Insights into fullerene passivation of SnO2 electron transport layers in perovskite solar cells

Onderzoeksoutput: Bijdrage aan tijdschriftTijdschriftartikelAcademicpeer review

1 Citaat (Scopus)
19 Downloads (Pure)

Uittreksel

Interfaces between the photoactive and charge transport layers are crucial for the performance of perovskite solar cells. Surface passivation of SnO2 as electron transport layer (ETL) by fullerene derivatives is known to improve the performance of n–i–p devices, yet organic passivation layers are susceptible to removal during perovskite deposition. Understanding the nature of the passivation is important for further optimization of SnO2 ETLs. X‐ray photoelectron spectroscopy depth profiling is a convenient tool to monitor the fullerene concentration in passivation layers at a SnO2 interface. Through a comparative study using [6,6]‐phenyl‐C61‐butyric acid methyl ester (PCBM) and [6,6]‐phenyl‐C61‐butyric acid (PCBA) passivation layers, a direct correlation is established between the formation of interfacial chemical bonds and the retention of passivating fullerene molecules at the SnO2 interface that effectively reduces the number of defects and enhances electron mobility. Devices with only a PCBA‐monolayer‐passivated SnO2 ETL exhibit significantly improved performance and reproducibility, achieving an efficiency of 18.8%. Investigating thick and solvent‐resistant C60 and PCBM‐dimer layers demonstrates that the charge transport in the ETL is only improved by chemisorption of the fullerene at the SnO2 surface.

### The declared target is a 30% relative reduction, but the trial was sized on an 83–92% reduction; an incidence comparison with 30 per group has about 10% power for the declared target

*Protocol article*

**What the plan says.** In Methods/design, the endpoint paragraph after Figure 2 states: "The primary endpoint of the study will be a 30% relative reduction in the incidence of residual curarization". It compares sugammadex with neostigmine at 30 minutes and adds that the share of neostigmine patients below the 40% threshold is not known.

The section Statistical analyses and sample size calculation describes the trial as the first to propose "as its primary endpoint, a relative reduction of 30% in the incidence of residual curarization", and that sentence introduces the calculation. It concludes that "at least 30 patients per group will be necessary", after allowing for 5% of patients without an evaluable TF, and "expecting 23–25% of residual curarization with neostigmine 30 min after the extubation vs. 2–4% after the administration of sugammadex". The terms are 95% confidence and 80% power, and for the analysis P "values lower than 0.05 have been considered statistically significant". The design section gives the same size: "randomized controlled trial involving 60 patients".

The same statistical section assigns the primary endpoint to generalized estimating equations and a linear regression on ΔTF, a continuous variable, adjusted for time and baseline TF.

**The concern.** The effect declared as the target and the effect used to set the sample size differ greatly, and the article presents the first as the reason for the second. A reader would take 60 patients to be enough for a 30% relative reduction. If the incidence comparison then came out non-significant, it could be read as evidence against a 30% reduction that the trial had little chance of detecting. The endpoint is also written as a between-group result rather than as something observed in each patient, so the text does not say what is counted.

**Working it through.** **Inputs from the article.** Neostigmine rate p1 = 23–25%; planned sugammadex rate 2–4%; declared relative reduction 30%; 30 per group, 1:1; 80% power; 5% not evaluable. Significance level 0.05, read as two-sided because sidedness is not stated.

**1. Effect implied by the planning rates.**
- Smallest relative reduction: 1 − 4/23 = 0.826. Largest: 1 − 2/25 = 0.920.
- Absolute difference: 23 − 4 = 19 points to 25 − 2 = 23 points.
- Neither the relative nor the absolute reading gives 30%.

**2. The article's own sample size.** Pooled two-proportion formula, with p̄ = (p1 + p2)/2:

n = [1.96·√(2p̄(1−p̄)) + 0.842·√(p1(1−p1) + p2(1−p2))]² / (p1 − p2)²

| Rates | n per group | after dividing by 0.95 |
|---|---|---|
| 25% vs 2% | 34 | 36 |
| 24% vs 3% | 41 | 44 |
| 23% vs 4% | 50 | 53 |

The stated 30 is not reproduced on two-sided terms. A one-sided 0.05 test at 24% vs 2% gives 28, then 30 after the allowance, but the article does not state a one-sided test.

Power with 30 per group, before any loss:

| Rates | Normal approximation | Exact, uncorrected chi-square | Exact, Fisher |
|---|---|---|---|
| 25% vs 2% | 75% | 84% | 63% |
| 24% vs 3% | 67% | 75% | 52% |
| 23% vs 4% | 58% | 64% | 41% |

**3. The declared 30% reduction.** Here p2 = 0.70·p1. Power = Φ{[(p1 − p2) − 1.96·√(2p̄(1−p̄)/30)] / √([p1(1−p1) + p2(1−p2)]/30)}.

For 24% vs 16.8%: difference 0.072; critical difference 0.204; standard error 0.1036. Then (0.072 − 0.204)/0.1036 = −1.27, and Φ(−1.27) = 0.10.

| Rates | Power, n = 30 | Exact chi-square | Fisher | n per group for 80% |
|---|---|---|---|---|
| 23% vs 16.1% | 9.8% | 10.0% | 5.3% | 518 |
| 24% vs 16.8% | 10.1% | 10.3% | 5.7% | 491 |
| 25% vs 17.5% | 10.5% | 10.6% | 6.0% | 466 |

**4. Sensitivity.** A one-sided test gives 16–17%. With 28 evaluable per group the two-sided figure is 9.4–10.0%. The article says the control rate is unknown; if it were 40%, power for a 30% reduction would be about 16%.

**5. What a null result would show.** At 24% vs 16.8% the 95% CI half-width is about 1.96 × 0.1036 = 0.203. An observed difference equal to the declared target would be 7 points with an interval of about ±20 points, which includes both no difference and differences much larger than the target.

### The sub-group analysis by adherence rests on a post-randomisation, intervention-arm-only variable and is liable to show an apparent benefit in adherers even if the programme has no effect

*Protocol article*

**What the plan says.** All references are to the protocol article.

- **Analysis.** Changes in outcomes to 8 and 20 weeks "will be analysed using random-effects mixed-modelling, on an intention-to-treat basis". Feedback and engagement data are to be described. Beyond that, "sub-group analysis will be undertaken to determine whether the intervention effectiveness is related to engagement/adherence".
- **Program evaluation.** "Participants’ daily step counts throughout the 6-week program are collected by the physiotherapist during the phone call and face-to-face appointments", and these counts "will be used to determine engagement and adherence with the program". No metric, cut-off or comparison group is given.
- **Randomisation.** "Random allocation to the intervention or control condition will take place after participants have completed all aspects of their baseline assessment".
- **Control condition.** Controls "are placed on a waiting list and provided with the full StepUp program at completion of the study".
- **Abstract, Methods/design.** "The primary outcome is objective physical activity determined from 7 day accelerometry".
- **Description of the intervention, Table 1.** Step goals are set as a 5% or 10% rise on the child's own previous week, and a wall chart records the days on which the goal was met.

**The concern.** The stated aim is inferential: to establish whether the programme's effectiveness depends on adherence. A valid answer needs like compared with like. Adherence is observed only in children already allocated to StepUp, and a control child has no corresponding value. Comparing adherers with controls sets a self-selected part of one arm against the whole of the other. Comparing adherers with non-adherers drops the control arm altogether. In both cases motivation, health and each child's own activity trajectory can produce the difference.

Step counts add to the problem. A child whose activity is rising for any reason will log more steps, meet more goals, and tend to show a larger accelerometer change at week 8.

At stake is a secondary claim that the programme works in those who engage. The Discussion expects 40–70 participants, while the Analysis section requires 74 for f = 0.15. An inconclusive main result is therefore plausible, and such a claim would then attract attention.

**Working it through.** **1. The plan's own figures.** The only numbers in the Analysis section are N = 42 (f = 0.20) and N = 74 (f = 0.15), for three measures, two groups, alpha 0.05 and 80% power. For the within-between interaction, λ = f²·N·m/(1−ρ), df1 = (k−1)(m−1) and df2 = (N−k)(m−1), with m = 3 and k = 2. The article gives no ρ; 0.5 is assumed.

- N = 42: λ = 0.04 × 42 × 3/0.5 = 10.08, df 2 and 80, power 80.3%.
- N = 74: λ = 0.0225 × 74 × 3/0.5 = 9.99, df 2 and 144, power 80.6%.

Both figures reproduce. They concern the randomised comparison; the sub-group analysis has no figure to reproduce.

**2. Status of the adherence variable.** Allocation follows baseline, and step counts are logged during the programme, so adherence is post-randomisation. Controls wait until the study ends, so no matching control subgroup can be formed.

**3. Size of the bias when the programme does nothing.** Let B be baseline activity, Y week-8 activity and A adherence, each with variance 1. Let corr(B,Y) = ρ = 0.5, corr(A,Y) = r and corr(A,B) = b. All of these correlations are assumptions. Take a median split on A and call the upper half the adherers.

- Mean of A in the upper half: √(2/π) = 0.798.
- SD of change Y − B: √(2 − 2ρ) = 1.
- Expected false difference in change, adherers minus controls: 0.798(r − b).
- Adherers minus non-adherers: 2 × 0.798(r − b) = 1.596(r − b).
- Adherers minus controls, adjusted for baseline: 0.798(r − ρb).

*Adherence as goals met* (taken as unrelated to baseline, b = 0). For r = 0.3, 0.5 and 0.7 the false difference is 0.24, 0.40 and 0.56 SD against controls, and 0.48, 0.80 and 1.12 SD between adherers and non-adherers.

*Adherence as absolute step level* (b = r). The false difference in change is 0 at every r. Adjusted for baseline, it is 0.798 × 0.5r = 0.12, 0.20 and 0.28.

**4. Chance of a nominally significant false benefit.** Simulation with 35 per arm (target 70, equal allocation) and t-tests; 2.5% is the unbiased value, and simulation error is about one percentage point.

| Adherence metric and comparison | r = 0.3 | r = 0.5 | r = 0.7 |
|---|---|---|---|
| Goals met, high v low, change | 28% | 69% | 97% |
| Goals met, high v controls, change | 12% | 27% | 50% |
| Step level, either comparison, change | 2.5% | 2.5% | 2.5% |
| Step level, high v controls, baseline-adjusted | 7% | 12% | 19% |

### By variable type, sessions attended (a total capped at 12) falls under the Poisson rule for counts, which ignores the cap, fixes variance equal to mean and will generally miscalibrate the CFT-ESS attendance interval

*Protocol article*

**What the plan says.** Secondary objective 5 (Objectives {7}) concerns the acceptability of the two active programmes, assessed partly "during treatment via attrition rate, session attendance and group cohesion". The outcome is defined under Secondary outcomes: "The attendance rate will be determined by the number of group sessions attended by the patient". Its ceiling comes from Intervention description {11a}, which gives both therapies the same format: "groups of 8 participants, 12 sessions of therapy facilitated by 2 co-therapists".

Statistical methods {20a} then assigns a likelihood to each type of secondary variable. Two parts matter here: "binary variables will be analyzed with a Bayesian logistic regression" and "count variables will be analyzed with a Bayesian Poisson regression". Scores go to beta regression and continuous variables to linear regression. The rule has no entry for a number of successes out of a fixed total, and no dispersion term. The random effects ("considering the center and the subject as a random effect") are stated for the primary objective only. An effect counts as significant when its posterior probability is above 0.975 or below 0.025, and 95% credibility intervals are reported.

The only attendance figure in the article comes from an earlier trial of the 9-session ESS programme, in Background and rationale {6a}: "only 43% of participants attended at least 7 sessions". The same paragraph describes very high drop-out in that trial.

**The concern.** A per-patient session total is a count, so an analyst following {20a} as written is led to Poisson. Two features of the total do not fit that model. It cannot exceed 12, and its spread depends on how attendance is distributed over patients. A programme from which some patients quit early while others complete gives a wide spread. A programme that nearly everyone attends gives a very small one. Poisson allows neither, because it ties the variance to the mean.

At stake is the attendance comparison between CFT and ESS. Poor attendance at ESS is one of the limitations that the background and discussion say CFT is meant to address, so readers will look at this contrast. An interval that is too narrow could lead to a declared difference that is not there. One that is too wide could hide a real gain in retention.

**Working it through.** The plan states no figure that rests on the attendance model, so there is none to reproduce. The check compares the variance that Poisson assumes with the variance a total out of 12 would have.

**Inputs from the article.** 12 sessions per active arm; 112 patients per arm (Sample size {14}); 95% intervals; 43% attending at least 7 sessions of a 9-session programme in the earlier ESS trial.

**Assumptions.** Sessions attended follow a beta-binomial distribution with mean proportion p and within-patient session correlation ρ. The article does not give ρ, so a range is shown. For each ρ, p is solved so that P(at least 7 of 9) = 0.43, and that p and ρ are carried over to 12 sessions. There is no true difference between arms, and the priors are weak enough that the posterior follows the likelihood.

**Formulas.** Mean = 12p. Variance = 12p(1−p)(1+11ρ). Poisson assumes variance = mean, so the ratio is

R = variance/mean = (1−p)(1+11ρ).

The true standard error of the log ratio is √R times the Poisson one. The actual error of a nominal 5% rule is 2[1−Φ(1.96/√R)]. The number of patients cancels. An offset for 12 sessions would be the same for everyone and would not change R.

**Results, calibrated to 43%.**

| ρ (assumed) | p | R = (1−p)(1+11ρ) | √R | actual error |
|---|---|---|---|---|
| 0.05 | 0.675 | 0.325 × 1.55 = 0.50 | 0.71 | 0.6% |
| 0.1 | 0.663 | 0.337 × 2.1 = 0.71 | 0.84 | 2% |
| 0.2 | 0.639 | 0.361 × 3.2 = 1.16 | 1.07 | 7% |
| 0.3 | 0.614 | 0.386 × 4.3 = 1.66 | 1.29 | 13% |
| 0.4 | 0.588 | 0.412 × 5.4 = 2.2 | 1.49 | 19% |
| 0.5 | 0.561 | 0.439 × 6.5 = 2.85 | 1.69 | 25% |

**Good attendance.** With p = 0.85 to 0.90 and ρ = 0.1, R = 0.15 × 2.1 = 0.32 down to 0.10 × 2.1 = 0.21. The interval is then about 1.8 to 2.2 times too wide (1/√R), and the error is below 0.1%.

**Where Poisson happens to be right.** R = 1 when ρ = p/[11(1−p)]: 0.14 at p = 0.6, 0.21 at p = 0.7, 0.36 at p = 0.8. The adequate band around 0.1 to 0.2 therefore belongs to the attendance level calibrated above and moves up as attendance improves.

Originele taal-2Engels
Artikelnummer1905883
Aantal pagina's12
TijdschriftAdvanced Functional Materials
Volume29
Nummer van het tijdschrift46
Vroegere onlinedatum16 sep 2019
DOI's
StatusGepubliceerd - 1 nov 2019

Citeer dit

@article{1aee4f1be51746c39fc2b238c8392b01,
title = "Insights into fullerene passivation of SnO2 electron transport layers in perovskite solar cells",
abstract = "Interfaces between the photoactive and charge transport layers are crucial for the performance of perovskite solar cells. Surface passivation of SnO2 as electron transport layer (ETL) by fullerene derivatives is known to improve the performance of n–i–p devices, yet organic passivation layers are susceptible to removal during perovskite deposition. Understanding the nature of the passivation is important for further optimization of SnO2 ETLs. X‐ray photoelectron spectroscopy depth profiling is a convenient tool to monitor the fullerene concentration in passivation layers at a SnO2 interface. Through a comparative study using [6,6]‐phenyl‐C61‐butyric acid methyl ester (PCBM) and [6,6]‐phenyl‐C61‐butyric acid (PCBA) passivation layers, a direct correlation is established between the formation of interfacial chemical bonds and the retention of passivating fullerene molecules at the SnO2 interface that effectively reduces the number of defects and enhances electron mobility. Devices with only a PCBA‐monolayer‐passivated SnO2 ETL exhibit significantly improved performance and reproducibility, achieving an efficiency of 18.8{\%}. Investigating thick and solvent‐resistant C60 and PCBM‐dimer layers demonstrates that the charge transport in the ETL is only improved by chemisorption of the fullerene at the SnO2 surface.",
keywords = "fullerene, metal halide perovskite, passivation, solar cell, tin oxide",
author = "Junke Wang and Kunal Datta and Weijtens, {Christ H. L.} and Wienk, {Martijn M.} and Janssen, {Rene A. J.}",
year = "2019",
month = "11",